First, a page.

Tasar Nationals in Sydney

  • img_4674-2011-01-2-20-36.jpg
    Sailors briefing
    before the beginning of the practice race

    We’ve made it to Sydney and I can now say that not only was I on
    Sydney Harbour for New Year’s eve, I was in it after falling flat
    on my back into the water. Thankfully it was a warm, balmy night
    and the water was lovely. Every vantage point and park was packed
    with people. The beaches were host to impromptu dinner parties and
    gatherings. We had a dinner at the Woollahra Sailing Club with
    mandatory Hawaiian theme (break out really tacky but cool shirt)
    before wandering down to the beach at Rose Bay to view the
    fireworks. I’d share a photo with you but thankfully, I didn’t take
    it because if I had, it would have been history after falling into
    the water. They put on a spectacular fireworks display at 9.30 for
    the kids followed by the main event at 12. The city, Rushcutters
    bay and manly were awash with colour, noise and smoke. It was
    stunning and a truly memorable night. As I’ve said before, no one
    does fireworks quite like Sydney. We dropped the boat off yesterday
    but weren’t able to complete registration due to the weird problem
    with our beach trolley tyres. When we arrived, we pulled the boat
    and trolley off only to discover that one of them was completely
    flat! Not a big issue but annoying given they’re brand new. Next we
    dragged the boat into the sailing club with it’s flat tyre. As we
    stood around looking at the flat one, “psssssssssssssss”; the other
    one pops. What the?? Moving the boat without a trolley was going to
    be a pain so we wandered around trying to find a tube on new years
    day. Yeah, like that was going to happen. By the time we gave up,
    registration was nearly closed and we gave up. This morning was a
    sunny, warm day in Sydney. We got the boat measured and the sails
    checked before suiting up to head out for the practice race.
    Measuring our
    sails. NB the signed olympic sailing team flags hanging on the wall
    in the background.
    The wind was freshening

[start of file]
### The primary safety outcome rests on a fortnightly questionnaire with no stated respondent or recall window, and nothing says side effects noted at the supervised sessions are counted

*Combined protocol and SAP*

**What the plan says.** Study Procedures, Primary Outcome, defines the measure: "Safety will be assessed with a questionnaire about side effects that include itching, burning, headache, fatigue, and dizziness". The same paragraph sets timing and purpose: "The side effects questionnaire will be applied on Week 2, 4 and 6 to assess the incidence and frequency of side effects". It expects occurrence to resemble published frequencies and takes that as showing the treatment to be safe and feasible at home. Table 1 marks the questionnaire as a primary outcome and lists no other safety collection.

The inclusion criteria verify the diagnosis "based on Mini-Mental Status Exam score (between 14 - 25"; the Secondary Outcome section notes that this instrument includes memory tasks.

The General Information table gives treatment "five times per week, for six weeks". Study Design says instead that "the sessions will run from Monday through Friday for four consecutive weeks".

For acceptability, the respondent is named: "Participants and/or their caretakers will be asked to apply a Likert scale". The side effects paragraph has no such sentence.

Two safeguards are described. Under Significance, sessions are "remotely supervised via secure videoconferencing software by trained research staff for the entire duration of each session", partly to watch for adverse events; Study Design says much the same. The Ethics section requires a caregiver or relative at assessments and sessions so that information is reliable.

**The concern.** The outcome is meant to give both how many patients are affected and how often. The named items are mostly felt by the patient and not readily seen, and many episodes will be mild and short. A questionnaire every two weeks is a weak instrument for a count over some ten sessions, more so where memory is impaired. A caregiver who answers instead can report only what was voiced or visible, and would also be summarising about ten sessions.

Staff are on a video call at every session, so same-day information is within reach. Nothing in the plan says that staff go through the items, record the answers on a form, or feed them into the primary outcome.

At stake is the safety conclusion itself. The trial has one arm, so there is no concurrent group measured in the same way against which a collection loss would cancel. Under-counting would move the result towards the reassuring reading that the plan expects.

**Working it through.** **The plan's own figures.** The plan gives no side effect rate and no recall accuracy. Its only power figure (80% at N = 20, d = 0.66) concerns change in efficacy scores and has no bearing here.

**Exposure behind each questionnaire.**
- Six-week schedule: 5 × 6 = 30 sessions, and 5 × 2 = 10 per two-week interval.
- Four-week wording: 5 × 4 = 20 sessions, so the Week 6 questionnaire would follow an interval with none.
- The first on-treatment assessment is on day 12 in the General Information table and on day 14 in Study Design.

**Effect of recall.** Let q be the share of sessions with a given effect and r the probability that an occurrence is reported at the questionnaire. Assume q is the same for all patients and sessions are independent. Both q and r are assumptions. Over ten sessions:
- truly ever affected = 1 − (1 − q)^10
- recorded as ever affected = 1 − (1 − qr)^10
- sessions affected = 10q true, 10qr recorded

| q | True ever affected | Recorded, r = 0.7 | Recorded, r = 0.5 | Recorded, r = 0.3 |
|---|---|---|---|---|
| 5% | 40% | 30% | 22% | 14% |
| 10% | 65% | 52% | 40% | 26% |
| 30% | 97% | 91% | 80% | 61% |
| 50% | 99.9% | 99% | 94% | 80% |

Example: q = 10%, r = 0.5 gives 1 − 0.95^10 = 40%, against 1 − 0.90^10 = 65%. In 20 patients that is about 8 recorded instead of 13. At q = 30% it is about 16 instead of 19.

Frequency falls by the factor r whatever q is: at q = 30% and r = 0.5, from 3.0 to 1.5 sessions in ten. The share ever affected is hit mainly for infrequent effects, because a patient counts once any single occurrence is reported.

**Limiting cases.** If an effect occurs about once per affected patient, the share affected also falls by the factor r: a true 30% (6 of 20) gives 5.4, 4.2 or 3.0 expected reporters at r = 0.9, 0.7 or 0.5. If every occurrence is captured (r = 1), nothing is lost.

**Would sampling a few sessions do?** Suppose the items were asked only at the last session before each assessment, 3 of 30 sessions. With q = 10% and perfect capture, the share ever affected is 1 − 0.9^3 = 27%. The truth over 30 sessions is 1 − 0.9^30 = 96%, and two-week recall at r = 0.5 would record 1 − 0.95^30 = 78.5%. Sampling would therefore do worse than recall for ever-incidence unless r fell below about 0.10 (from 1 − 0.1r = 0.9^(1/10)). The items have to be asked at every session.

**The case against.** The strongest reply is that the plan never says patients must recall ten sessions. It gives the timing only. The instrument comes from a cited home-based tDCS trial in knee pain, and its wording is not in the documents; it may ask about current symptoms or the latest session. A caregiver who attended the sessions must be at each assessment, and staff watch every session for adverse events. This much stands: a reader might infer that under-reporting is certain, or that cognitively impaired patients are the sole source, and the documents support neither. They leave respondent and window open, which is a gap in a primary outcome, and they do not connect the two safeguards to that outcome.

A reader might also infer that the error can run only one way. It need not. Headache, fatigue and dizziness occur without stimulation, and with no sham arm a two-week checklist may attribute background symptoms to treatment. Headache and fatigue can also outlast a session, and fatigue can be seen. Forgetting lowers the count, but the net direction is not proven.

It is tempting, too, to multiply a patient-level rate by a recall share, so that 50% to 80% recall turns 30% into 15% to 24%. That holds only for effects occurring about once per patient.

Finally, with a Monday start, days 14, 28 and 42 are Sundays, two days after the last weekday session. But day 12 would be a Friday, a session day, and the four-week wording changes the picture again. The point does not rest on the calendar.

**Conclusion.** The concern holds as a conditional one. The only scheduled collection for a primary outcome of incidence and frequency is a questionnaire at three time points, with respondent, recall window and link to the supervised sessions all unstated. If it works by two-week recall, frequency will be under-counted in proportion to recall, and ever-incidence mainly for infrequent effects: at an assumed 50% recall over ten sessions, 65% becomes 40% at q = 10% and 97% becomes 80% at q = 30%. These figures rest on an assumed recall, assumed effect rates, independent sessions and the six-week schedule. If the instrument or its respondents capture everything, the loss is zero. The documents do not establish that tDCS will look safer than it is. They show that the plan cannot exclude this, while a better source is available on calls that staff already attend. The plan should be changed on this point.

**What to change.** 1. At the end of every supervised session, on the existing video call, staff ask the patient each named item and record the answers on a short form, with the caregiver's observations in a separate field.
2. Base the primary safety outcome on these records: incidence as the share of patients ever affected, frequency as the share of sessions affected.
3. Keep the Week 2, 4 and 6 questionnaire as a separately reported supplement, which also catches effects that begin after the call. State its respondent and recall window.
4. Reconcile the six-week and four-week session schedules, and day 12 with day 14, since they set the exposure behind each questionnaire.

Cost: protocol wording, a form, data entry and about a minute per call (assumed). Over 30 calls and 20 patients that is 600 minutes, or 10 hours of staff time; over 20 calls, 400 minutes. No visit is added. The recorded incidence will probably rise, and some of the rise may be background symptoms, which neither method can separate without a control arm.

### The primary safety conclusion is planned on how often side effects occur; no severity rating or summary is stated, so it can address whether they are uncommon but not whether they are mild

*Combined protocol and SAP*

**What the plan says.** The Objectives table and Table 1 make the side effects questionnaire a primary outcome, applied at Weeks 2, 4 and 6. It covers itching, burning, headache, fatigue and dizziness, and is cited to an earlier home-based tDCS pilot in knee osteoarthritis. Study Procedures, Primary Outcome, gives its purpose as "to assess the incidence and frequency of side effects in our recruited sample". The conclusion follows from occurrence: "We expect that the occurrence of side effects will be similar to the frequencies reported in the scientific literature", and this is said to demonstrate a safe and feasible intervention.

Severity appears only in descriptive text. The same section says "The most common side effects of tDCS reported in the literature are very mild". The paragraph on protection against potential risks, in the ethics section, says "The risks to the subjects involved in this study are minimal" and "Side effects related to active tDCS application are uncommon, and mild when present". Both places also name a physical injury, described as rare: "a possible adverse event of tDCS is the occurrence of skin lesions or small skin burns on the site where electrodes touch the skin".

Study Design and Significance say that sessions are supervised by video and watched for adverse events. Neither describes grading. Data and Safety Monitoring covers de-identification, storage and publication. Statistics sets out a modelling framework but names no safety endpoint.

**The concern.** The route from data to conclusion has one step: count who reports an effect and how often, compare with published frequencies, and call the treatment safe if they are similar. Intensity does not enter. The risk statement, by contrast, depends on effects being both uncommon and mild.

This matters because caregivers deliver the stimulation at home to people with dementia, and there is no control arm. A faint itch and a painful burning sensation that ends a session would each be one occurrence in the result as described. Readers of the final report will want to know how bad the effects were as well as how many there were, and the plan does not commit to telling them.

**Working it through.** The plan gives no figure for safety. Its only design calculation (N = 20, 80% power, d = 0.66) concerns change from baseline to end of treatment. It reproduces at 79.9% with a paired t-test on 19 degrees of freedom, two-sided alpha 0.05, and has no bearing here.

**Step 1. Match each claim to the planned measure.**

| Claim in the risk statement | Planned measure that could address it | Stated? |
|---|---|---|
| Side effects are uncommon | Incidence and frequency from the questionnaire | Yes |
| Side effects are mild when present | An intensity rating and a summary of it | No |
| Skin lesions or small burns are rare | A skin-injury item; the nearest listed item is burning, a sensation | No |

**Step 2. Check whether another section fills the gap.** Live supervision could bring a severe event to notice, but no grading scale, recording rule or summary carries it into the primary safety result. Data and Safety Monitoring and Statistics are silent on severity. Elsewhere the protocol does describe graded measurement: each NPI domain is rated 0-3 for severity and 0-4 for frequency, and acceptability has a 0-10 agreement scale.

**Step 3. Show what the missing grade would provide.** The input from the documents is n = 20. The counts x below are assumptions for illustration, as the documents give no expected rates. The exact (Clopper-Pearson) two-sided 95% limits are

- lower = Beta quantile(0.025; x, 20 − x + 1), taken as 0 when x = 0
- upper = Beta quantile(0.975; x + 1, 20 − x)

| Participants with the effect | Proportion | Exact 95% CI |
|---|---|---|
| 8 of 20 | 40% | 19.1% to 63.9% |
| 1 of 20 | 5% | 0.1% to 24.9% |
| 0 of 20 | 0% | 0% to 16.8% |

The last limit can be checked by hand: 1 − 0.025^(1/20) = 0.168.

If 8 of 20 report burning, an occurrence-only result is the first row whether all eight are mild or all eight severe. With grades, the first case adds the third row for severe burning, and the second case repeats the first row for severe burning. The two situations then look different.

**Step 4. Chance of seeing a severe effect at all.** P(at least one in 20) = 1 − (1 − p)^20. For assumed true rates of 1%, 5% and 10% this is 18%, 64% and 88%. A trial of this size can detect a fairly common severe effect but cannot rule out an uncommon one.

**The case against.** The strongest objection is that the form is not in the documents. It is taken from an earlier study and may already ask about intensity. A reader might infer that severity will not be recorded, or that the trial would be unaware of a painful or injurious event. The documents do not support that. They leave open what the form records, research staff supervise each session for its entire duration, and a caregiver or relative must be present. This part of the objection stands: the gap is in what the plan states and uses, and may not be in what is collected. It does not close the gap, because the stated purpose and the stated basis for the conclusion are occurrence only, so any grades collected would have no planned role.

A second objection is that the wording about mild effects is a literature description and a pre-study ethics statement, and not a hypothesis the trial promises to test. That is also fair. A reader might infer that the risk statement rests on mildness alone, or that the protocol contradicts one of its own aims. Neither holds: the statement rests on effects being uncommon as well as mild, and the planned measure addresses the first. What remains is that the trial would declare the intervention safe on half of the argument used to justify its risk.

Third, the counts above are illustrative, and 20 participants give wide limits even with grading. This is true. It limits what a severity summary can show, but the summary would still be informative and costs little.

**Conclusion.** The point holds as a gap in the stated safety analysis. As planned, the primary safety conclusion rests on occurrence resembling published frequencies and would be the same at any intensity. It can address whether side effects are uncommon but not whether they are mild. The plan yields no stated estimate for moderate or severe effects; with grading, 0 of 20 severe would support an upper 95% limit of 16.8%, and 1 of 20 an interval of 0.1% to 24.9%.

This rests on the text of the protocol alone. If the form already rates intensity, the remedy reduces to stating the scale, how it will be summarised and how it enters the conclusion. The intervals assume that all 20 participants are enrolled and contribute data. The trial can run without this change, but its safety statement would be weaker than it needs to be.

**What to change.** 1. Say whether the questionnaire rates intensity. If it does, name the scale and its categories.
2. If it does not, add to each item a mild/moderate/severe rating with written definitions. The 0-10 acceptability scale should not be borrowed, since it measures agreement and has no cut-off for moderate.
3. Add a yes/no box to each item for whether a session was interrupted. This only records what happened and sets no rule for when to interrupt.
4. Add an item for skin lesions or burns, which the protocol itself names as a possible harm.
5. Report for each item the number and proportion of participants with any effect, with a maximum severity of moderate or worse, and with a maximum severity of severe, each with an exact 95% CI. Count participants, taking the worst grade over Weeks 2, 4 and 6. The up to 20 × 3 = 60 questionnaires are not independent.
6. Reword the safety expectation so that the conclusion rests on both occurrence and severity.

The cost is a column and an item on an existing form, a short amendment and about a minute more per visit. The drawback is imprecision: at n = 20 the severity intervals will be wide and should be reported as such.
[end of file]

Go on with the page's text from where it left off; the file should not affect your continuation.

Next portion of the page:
and we were running a bit late for the start. Every man and his dog
    and their pups was playing in a boat on the harbour. Add to this
    the ferry traffic and seaplanes landing in front of you, made for a
    really chaotic start to a yacht race. The water looked more like a
    washing machine in full flight than an idyllic sailing playground.
    We got off to a reasonable start to the left in a strong breeze. We
    tacked onto starboard and had travelled only a few meters when the
    boat suddenly tipped over towards us. Alistair had dropped the
    traveller and nearly dropped us into the water. We sorted ourselves
    out but not before the fleet had caught us back up and we were
    swamped by the back markers. It was chaos ducking and weaving our
    way through the boats trying to find some clear air to race in. We
    fought our way back through the fleet and things were going well.
    The second reaching leg saw the wind kick in and us take off. We
    were flying until a wave hit my shoulder spinning me out of the
    boat and into the water! I hung onto the jib sheet and was dragged
    along behind the boat desperately trying to pull myself back to the
    boat. It took some time before Alistair helped me flop back into
    the boat like a gasping fish. We settled and continued to work
    through the other boats pulling back to a respectable 9th in a
    fleet of 70ish boats. img_4684-2011-01-2-20-36.jpg
    Even the best
    Tasar sailors taking their racing VERY seriously! Onya
    The rain and lightening have hit
    Sydney as night falls. Tomorrow is the first of the races that
    actually count and everyone will be that bit more serious that is
    until we hit the shore again, Alistair dons his propeller hat and
    everyone shares the funny tales of woe from the day’s racing.
    Racing sail boats means killing them on the water and partying with
    them all night. You’ve gotta love sailing!

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